The regenerative medicine space is still a mess with providers who are increasingly using what they believe are “stem cells” not knowing what they don’t know. Today I’d like to review a conversation I had with a local acupuncturist that reveals how bad this is out there. This involves a “CFU.” Let me explain.
I’ve covered this many times, but umbilical cord products have no living and viable stem cells. I’ve seen the companies hawking this dead tissue claim simple/live dead viabilities of a whopping 40–45%! While to the untrained eye this may sound great, it’s actually really awful and means that whatever this company is selling is cellular junk. See my video below explaining this further:
One of the more recent scams is a company showing a picture of a “CFU” as proof that its product contains live stem cells. What is a CFU? Watch my video below to understand that better:
A great Frank Lloyd Wright story from the ’30s is that he had few clients, and one day a university professor asked if the great Mr. Wright could design him a house. Wright wrote back that he could fit him in somewhere and then proceeded to post the letter from the professor on the bulletin board and scrawled across it, “Hosannah, a client!” The CFU picture shared by this company claiming to have live stem cells in its umbilical cord product is in this category.
I’ve been involved with university-style in vitro stem cell research since 2005. As a result, when I saw the image above (lower left), I laughed. However, I’ve talked to a few physicians and recently an acupuncturist who believe this is evidence of something. Hence, I had our lab this week take a picture of actual stem cell CFUs (the dots on the flask above in the top right). I then had them magnify one of those CFUs under the microscope (lower right above). If you compare the clump of tens of cells that the umbilical cord company claims is a CFU to the actual McCoy containing hundreds to thousands of stem cells, you’ll see why I laughed.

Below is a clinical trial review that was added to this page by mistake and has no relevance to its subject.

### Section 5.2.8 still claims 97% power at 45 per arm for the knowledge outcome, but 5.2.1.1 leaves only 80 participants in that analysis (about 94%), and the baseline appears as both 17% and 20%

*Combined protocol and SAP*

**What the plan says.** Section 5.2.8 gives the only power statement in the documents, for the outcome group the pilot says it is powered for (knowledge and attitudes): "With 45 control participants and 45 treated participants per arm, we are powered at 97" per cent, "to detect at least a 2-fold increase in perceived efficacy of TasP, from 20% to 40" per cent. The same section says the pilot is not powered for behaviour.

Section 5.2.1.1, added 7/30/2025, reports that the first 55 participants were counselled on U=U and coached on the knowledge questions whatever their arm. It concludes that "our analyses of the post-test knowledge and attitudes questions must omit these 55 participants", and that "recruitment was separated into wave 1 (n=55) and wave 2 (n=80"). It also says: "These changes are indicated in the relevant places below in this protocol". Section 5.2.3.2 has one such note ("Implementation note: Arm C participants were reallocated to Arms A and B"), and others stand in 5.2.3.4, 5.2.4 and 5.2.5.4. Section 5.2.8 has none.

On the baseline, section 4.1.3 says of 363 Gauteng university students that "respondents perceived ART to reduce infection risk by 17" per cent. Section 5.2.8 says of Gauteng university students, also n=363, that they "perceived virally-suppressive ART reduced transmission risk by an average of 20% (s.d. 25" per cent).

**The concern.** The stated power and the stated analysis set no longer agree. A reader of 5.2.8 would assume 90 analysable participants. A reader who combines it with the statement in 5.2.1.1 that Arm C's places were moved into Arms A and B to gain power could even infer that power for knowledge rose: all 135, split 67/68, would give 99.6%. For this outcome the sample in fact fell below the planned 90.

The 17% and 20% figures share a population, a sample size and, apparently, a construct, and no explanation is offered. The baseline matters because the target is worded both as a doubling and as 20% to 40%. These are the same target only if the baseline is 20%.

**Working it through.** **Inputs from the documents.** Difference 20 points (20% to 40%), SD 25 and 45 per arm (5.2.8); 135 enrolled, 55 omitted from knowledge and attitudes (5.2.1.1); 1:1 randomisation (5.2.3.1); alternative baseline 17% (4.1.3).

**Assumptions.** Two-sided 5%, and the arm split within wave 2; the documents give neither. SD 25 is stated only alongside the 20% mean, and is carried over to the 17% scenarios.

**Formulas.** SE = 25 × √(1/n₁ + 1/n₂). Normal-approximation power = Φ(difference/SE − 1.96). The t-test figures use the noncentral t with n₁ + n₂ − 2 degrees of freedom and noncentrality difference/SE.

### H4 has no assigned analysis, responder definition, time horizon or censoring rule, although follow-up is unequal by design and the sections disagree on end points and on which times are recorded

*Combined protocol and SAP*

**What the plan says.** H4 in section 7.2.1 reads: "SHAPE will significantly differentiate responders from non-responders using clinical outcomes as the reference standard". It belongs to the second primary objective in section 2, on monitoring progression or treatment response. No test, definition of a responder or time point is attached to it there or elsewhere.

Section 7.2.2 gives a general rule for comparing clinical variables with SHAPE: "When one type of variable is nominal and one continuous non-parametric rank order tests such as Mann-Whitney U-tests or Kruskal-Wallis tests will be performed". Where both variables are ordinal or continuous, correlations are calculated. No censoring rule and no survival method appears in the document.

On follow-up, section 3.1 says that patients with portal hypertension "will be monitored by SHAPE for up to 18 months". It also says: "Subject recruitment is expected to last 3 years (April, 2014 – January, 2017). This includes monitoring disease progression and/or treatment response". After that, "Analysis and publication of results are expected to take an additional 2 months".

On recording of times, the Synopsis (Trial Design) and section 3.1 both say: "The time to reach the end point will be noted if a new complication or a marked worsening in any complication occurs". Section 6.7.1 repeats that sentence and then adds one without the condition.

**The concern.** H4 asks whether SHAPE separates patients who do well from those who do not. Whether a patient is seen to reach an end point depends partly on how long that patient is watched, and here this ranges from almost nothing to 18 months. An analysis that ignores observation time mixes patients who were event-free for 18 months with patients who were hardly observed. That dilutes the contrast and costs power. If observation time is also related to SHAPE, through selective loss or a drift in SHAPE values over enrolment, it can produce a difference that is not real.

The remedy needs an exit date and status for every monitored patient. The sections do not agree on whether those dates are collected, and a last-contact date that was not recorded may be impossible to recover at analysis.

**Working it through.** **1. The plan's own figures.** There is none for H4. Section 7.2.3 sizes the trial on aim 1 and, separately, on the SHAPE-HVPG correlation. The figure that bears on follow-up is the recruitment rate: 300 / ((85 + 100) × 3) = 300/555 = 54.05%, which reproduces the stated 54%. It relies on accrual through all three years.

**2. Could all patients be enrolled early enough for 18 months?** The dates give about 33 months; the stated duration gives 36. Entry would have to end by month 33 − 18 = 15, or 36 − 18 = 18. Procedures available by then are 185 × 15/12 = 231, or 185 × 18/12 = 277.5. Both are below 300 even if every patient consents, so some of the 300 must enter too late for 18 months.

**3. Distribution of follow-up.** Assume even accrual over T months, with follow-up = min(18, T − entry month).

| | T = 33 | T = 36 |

I evaluated the MRI of a patient this week who had an ankle fusion, and the remaining joints were iffy for precise image-guided stem cell procedures. I told my staff that we would try less expensive, high-dose PRP first to see if we could convince ourselves that this patient might respond to something before pulling the trigger on a much more expensive stem cell procedure. That’s when I learned that a local acupuncturist had already taken more than five thousand dollars of this poor woman’s money for a cord “stem cell” injection using the above product. So I called this provider on the phone and told him that these products didn’t contain any living stem cells. He felt that he was justified in calling it a stem cell procedure because the company had reported CFUs. That’s the picture above. Clearly, this acupuncturist didn’t know what he didn’t know.
The upshot? The stem cell space is out of hand. In this case, an acupuncturist who had no idea that the evidence of living cells in the product he claimed was stem cells was sketchy at best and laughable at worst. He’s, regrettably, not alone, as we have countless orthopedic surgeons, pain-management physicians, and other boobs who haven’t taken the time to educate themselves who have fallen for the same scam. The problem is that they pass on this ruse to unsuspecting little old ladies whose ankles likely can’t be fixed with stem cells!
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About the Author
Christopher J. Centeno, M.D. is an international expert and specialist in regenerative medicine and the clinical use of mesenchymal stem cells in orthopedics. He is board certified in physical medicine as well as rehabilitation and in pain management through The American Board of Physical Medicine and Rehabilitation.…